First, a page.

In case you don’t know your early Tasmanian explorer and photographic history, Stephen Spurling III, 1876-1962, stands out as a glorious photographer of his era. His photos form the earliest extensive record of the Cradle Mountain and Western Tiers area. (He was quite an explorer, and now that we have seen some of the falls he shot, I can add he was an excellent bushman. The falls are not in easy terrain.) He took the first known shots of the Gordon and Franklin Rivers, as well as the earliest known aerial photos in Tasmania from 1919. Although many of his photos remain, some are unlabelled, or unclearly labelled, so we are left to guess some things, and join some of the dots. It seems to us, however, that the waterfall labelled Razorback on the map (the first ones we visited) were not the ones labelled Razor Back in his photo.
The others believe the first waterfall we visited (above here), labelled as indicated in that last sentence, was therefore Myra Falls, not Razorback, and that the second falls we visited, near the old mine downstream, match the photo labelled “Razor Back”, and hence my caption of the first waterfall as “Myra labelled Razorback on the map”. The second waterfall, which we feel strongly is his one labelled Razor Back, is merely a blue, unlabelled line on the map. I have labelled it “Real Razorback Falls”. I guess there was a transcription error by a clerk in an office somewhere when maps were being made. It is not the first and will not be the last such error.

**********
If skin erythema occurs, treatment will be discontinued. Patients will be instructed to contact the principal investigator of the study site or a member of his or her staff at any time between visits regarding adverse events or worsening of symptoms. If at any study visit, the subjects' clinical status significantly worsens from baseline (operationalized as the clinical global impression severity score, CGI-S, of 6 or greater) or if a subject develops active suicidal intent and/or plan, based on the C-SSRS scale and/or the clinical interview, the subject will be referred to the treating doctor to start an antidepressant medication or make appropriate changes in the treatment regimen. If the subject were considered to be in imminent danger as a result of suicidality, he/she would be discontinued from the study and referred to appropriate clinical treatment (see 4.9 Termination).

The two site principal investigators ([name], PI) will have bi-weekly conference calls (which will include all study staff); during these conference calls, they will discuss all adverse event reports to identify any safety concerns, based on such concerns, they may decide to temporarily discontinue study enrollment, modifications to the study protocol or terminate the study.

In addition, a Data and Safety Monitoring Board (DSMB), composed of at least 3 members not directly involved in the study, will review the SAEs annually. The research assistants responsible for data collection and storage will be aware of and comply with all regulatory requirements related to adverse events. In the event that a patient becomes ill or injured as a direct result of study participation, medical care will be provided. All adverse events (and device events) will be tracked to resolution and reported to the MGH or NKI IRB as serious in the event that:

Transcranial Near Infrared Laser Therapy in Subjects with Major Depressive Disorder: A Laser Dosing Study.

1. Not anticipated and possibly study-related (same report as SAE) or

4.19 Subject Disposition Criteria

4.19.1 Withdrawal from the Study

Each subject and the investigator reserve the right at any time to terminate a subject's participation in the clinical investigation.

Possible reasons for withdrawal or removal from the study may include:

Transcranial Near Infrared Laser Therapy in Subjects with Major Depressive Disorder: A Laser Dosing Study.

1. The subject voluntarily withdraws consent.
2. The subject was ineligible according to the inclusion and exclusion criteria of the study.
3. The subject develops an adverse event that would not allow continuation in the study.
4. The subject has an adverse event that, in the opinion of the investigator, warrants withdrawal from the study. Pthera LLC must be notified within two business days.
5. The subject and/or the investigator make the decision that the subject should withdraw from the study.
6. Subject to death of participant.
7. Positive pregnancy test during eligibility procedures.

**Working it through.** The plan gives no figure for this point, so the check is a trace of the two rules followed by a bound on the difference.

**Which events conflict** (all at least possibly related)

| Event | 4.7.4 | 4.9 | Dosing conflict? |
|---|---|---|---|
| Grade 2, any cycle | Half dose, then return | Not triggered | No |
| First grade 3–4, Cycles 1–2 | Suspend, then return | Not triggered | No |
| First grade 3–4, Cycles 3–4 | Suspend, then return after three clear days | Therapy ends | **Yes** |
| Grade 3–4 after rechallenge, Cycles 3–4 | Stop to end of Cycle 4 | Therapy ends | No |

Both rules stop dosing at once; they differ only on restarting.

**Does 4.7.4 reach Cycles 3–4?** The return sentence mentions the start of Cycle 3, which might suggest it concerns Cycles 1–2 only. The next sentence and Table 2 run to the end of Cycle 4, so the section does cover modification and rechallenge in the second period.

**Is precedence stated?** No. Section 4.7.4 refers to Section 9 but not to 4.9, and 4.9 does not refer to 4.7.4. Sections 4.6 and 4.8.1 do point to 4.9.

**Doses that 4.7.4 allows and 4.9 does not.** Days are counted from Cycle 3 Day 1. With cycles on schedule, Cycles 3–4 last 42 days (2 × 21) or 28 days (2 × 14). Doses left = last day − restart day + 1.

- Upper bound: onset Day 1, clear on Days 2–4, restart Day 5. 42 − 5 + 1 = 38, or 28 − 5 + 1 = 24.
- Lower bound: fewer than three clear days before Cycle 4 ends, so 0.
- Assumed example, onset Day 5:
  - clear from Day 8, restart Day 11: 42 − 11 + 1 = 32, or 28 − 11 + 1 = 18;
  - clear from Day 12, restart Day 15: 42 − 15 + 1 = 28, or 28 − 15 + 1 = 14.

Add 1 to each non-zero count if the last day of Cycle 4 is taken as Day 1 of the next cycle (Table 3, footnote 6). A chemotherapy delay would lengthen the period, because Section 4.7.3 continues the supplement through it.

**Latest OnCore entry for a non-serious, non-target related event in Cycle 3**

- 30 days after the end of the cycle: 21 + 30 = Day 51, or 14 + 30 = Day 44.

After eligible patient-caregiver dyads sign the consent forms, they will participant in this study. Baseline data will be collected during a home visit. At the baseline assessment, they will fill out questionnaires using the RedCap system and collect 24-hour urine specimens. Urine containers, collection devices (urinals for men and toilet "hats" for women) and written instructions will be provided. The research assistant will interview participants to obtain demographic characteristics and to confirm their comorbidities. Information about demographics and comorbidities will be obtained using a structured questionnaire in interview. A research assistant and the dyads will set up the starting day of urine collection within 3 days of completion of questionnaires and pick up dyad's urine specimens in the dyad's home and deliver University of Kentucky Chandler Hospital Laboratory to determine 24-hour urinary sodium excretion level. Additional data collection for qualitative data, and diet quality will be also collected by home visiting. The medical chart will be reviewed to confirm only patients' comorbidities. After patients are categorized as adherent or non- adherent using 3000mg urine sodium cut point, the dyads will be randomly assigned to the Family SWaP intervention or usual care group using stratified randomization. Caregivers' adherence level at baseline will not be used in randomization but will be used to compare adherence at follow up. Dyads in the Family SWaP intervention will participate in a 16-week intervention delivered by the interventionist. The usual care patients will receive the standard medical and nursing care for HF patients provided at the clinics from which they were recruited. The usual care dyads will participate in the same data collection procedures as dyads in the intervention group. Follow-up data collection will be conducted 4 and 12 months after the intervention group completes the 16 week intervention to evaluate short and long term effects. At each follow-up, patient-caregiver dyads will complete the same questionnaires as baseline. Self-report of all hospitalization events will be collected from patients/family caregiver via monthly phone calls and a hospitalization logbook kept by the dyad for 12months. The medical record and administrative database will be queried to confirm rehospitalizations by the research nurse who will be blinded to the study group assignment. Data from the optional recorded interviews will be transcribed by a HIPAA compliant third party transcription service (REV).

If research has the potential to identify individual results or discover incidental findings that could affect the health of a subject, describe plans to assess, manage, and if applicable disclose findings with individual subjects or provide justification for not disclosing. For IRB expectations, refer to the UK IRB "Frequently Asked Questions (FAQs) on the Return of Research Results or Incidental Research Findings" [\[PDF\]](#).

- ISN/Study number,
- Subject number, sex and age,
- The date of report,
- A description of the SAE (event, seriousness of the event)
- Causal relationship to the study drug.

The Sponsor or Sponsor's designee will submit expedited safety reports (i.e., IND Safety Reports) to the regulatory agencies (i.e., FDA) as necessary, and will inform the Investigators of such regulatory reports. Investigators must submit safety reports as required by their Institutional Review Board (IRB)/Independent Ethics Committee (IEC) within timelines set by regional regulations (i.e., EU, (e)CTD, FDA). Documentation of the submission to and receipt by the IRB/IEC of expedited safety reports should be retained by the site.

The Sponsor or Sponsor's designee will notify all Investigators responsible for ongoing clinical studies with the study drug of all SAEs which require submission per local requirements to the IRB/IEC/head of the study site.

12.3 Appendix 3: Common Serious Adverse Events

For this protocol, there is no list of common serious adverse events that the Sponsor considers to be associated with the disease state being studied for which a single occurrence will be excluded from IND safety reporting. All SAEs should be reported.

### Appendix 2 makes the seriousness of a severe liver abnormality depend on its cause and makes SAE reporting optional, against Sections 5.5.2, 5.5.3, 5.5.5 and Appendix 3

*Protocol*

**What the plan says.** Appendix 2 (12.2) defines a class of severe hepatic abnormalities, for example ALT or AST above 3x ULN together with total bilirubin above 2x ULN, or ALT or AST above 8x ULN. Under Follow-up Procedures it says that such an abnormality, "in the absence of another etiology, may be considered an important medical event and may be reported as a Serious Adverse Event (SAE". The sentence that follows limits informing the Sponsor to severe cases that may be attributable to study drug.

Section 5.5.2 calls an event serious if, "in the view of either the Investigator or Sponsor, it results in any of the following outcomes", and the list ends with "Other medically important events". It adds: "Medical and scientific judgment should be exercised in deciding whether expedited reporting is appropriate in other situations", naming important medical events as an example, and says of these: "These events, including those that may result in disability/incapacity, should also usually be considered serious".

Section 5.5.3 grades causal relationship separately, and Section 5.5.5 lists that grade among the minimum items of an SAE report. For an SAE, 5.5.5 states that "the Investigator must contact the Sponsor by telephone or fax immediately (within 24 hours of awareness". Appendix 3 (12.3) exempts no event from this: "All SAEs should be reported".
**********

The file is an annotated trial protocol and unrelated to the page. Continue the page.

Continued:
Having had a big bushfight to get to these falls, we were not entirely lusting after more of the same to reach the next. Luckily, it wasn’t as bad, and we knew the next falls would lie in rainforest. We longed for mossy green after that dry, thick scrub, and we got it. My first shot was taken at 11.09; my last around 11,30, so it wasn’t quite lunchtime, but breakfast had been early, and this place was very beautiful (also having many fungi), so we sat by the cool stream and had lunch before climbing up to the high land above and Hydrographers Hut that we wanted to see.
Although still a student, poor Caedence also has this awful thing called a job, and, worse still, the pay for Anzac day was going to be just what he needed to amass some savings, so he left us at Hydrographers Hut to make a dash for the tent and an early depitch and exit. But, it was a truly magnificent day, and we remaining three had no pressing commitments for Anzac Day (the morrow), so we chose to enjoy the lake around the hut and the scenery on the way back at a more leisurely pace. We had thought of moving the tents nearer to the cars, but decided we would stay put another night in the end. Adrian had another swim. Louise stayed dirty.
For the third night in a row, there were no clouds, and ice decked the ground and our tents in the morning. We enjoy our early departures, but on this day it was a mild problem in that the tents were absolutely sopping with the condensation from our moist breath during the night. Drying them out would take hours and a massive effort, so we popped the weighty wet lumps in our packs and just put up with the extra kilo or so of water.
As ever, it felt weird to land back in the area of masses of people on the trails once we got near to Cradle. We stopped at Marions to marvel at the Overlanders, sweating and grumpy of face, dressed in black to make them hotter than necessary. It was only maybe the fifth group that actually said “Hello” to us and looked a bit cheerful. I hope their enjoyment of the wilderness increased as they went along.
For Days 1 and 2, see http://www.natureloverswalks.com/cradle-area-waterfalls-days-1-2/